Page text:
New Tory MPs demand reform to Gender Recognition Act The Times 28.08.20

The original article is here.

Conservative MPs who won seats in Labour’s northern heartlands last year have broken ranks to urge Boris Johnson to press ahead with plans to make it easier for people to change their gender, warning of a “new Section 28 moment”.

In an intervention that highlights unease among the new intake of Tories elected in December, nine of Mr Johnson’s MPs backed proposals to allow transgender people to be legally recognised in their new identity by self-declaring their transition.

Under the terms of the Gender Recognition Act, trans people have to receive a medical diagnosis, submit a paper application and wait for two years for legal recognition of their new gender at a cost of £140.

The government has yet to respond to a consultation on replacing it with self-identification, which some feminist groups have criticised amid concerns over the safety of single-sex spaces. Despite the pledge appearing in Mr Johnson’s election manifesto, Downing Street has repeatedly briefed that it will be dropped. The reports were a particular source of unease for younger Conservative MPs.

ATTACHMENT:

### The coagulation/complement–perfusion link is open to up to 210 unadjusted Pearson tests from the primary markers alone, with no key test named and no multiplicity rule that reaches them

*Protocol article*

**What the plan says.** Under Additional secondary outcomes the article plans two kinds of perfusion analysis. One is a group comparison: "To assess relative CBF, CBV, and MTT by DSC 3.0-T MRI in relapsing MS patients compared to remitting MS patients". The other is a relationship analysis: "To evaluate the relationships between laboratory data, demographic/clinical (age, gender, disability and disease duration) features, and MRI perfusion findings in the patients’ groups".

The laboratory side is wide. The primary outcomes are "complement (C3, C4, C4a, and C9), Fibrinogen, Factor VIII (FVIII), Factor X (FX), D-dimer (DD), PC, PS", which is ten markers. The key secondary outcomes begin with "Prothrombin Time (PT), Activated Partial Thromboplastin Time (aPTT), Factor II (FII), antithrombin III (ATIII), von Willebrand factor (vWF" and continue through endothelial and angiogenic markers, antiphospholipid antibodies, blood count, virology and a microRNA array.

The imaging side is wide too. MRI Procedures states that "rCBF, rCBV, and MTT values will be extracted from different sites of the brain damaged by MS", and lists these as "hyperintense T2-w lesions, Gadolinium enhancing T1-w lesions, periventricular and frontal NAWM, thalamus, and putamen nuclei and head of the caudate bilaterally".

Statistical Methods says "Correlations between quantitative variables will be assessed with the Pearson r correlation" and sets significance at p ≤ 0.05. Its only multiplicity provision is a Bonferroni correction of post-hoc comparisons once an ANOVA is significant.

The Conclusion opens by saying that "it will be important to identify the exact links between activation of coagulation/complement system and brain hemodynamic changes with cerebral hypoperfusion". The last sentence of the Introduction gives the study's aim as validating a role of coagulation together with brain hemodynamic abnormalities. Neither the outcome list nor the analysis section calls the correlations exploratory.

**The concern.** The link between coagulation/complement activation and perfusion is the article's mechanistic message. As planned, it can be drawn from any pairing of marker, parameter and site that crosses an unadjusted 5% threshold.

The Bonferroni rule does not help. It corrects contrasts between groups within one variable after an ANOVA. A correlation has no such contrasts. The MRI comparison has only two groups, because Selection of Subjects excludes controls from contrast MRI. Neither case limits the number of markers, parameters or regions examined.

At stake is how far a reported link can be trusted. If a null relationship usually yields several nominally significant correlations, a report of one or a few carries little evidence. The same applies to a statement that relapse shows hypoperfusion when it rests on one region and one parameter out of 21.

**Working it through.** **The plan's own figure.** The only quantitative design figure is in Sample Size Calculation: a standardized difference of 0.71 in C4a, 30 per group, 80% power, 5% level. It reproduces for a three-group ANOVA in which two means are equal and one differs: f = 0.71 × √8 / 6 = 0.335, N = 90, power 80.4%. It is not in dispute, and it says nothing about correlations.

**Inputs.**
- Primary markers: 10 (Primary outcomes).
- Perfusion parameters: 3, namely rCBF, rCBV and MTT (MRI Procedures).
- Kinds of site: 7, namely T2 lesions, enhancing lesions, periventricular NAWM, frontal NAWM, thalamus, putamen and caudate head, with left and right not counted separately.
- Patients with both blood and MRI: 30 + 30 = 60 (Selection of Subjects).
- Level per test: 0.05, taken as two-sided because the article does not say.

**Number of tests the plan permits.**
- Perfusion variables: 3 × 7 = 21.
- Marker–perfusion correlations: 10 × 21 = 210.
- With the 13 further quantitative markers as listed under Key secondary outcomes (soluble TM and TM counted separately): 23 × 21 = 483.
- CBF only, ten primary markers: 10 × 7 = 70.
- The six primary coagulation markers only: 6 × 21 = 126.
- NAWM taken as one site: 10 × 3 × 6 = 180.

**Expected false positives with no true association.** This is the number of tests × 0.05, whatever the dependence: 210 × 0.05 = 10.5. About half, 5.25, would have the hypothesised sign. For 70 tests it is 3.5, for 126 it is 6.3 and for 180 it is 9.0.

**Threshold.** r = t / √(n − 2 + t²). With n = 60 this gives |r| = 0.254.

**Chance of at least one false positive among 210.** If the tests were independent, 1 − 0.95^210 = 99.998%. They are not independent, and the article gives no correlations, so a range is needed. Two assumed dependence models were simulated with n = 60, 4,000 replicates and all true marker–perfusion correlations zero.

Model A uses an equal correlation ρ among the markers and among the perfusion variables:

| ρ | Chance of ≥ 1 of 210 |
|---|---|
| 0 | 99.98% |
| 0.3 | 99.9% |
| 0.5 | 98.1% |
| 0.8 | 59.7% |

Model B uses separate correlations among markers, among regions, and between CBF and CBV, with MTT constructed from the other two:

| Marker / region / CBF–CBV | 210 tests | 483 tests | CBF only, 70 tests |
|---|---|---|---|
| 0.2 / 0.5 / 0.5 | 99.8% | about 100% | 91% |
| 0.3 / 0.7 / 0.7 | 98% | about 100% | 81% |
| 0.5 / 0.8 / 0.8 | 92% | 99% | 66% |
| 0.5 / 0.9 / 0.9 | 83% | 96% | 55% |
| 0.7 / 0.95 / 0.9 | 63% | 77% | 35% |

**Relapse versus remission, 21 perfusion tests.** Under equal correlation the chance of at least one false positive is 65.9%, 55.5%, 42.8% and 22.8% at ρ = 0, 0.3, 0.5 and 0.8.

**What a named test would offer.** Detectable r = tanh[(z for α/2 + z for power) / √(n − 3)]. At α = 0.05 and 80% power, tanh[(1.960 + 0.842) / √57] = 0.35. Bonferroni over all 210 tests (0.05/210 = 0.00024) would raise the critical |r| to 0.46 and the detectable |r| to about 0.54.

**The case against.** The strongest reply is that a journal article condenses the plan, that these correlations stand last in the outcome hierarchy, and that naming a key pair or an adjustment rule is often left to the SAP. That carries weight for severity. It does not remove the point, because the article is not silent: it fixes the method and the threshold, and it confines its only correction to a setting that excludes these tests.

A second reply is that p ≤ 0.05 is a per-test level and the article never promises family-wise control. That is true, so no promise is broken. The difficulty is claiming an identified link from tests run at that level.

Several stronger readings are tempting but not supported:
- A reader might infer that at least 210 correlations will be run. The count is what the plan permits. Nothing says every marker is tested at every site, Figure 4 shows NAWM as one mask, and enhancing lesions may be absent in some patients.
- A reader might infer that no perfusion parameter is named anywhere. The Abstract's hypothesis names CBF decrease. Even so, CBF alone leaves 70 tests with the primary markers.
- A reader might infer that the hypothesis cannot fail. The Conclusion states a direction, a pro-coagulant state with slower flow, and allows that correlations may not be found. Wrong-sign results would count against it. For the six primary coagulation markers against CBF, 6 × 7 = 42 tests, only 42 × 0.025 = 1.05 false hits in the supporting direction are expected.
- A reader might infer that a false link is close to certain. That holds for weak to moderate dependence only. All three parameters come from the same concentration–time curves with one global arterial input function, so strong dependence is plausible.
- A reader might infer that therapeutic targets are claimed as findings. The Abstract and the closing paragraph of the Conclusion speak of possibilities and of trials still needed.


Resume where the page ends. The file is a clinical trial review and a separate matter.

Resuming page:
In an article for the Conservative Home website, Alicia Kearns and Nicola Richards, MPs for West Bromwich East and Rutland and Melton, said it was the prime minister’s “duty to follow through” on the reforms. “As Conservatives, we have made it a central tenet that individuals should be free to live their lives as they choose,” they wrote.

Their intervention was co-signed by seven other new Conservative MPs, one of whom told The Times that any attempt by ministers to ignite a “culture war” over the issue would backfire.

“This is about people’s families,” the MP, who represents a former Labour seat in the north said. “No 10 have to tread very carefully.”

Referring to the controversial Thatcher-era legislation that prevented teachers from discussing homosexuality with their pupils, since disavowed by the Conservatives, the MP added: “This has every potential to be our Section 28.”

John Cope, deputy chairman of the LGBT+ Conservatives group, said the MPs’ criticism proved that “the new intake is modernising, moderate and very liberal”. He said that up to 50 MPs could support the proposed changes to the Gender Recognition Act.


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